If you’re stopped for suspicion of drunk driving, the officer will ask you some basic identifying questions and then may proceed to conduct some field sobriety tests. There is a high chance they will have you blow into a breathalyzer to determine your blood alcohol concentration (BAC).
Unfortunately, breathalyzers and other alcohol breath testing machines are small, highly unpredictable technological devices. When the machine confirms that your BAC is above the legal limit, there are several factors that prevent the results from being completely accurate.
You should be aware of what factors affect the breathalyzer’s accuracy if you want to avoid suffering from the serious consequences that come from an OWI conviction.
The problems with breathalyzers
These machines face consistent miscalibrations by either the police precincts or the companies that manufacture the devices. Despite being used by police officers for decades, both industry experts and law officials have criticized the over reliance on this device and the wrongful arrests they have led to.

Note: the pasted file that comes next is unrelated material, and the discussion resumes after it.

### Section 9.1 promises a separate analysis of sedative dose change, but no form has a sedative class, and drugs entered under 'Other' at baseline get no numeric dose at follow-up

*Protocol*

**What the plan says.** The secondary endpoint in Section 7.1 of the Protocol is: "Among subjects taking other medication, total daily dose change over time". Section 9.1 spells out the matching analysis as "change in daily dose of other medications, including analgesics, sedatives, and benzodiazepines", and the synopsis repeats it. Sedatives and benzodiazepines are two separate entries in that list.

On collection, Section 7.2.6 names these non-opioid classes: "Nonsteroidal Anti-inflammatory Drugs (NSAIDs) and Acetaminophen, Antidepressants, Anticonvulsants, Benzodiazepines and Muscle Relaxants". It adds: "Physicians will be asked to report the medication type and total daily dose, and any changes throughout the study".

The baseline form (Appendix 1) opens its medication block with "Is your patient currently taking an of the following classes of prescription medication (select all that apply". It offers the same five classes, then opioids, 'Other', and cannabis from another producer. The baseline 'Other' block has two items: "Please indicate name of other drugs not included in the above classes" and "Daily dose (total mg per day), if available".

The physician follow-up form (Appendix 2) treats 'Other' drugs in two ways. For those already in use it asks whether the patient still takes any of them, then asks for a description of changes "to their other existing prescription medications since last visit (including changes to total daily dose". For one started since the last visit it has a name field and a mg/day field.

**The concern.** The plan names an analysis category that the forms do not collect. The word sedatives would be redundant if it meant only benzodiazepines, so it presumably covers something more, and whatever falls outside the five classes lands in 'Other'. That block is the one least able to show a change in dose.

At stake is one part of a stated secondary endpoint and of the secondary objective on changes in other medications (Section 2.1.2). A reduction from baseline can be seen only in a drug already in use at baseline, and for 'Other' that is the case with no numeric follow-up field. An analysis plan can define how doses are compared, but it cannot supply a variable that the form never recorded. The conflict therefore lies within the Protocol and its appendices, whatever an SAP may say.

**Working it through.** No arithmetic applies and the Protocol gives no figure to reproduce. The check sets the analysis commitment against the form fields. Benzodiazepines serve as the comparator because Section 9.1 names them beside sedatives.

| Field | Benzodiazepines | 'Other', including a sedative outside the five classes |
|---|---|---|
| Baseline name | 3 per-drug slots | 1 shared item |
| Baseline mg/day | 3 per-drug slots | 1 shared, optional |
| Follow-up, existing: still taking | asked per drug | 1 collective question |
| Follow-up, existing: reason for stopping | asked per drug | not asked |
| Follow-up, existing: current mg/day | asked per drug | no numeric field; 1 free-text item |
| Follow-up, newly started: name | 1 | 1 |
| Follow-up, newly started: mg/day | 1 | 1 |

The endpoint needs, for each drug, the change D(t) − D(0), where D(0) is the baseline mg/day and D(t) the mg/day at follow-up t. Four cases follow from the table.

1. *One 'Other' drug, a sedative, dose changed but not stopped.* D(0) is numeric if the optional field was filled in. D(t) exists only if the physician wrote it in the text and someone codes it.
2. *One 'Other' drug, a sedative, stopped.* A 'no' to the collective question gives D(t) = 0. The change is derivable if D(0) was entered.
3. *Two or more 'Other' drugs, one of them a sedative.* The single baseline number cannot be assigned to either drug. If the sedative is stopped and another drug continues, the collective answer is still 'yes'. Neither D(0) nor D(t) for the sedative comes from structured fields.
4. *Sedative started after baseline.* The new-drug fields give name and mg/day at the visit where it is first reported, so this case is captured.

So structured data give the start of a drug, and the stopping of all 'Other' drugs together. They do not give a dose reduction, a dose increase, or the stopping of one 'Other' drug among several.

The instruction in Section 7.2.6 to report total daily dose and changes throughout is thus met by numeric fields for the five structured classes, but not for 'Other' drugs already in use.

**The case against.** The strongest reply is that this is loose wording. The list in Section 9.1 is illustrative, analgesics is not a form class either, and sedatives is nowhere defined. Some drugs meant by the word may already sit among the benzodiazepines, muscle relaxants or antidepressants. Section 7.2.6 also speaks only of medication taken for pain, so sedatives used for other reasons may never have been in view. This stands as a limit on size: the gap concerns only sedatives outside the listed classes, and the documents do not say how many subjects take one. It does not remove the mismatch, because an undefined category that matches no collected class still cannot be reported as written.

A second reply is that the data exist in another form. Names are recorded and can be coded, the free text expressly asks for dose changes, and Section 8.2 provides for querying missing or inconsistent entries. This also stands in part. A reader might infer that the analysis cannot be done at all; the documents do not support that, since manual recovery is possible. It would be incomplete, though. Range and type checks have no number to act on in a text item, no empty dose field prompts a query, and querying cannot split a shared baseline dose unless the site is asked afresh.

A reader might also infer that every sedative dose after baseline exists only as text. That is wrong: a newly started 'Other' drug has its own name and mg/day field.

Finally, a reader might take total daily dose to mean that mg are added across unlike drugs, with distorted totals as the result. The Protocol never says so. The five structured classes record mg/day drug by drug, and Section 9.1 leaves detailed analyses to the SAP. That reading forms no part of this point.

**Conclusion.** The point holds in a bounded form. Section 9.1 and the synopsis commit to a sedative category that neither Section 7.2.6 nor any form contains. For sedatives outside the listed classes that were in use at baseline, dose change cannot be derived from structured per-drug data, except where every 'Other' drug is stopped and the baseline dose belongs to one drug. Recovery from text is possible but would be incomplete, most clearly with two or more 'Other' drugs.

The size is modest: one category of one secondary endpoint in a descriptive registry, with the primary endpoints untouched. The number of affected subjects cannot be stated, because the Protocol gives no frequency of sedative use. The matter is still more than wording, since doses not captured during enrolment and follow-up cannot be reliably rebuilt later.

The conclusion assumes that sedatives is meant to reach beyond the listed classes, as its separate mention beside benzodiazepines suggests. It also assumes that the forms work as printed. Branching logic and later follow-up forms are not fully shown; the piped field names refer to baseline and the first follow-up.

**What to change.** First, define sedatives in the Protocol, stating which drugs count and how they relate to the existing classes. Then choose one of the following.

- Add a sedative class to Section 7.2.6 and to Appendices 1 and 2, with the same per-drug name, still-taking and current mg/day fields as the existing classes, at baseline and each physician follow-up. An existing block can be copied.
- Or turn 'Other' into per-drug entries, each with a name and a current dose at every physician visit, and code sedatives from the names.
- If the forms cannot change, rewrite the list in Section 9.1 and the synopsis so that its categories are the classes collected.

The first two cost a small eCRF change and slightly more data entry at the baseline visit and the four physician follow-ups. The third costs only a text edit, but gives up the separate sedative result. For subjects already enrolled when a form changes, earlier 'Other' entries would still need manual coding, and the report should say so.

In 2019, judges in Massachusetts and New Jersey threw out over 30,000 breathalyzer tests, citing human error and negligent government oversight.
The issues don’t stop at human error, a lack of oversight and miscalibrations. Whenever used, the officer should administer the test at least twice to support accurate readings. Other chemicals on one’s breath, like those from ketosis in diabetic individuals, particular mouthwash or breath mint products and dental medications can lead to an unusually high reading. External elements like paint fumes, smoke, and burnt adhesives or plastic can also distort breathalyzer results.
Some drivers have suffered the consequences of inaccurate breathalyzer results and a subsequent DUI conviction. If you took a breath test that seemed irrationally high, consider seeking representation to challenge the test results.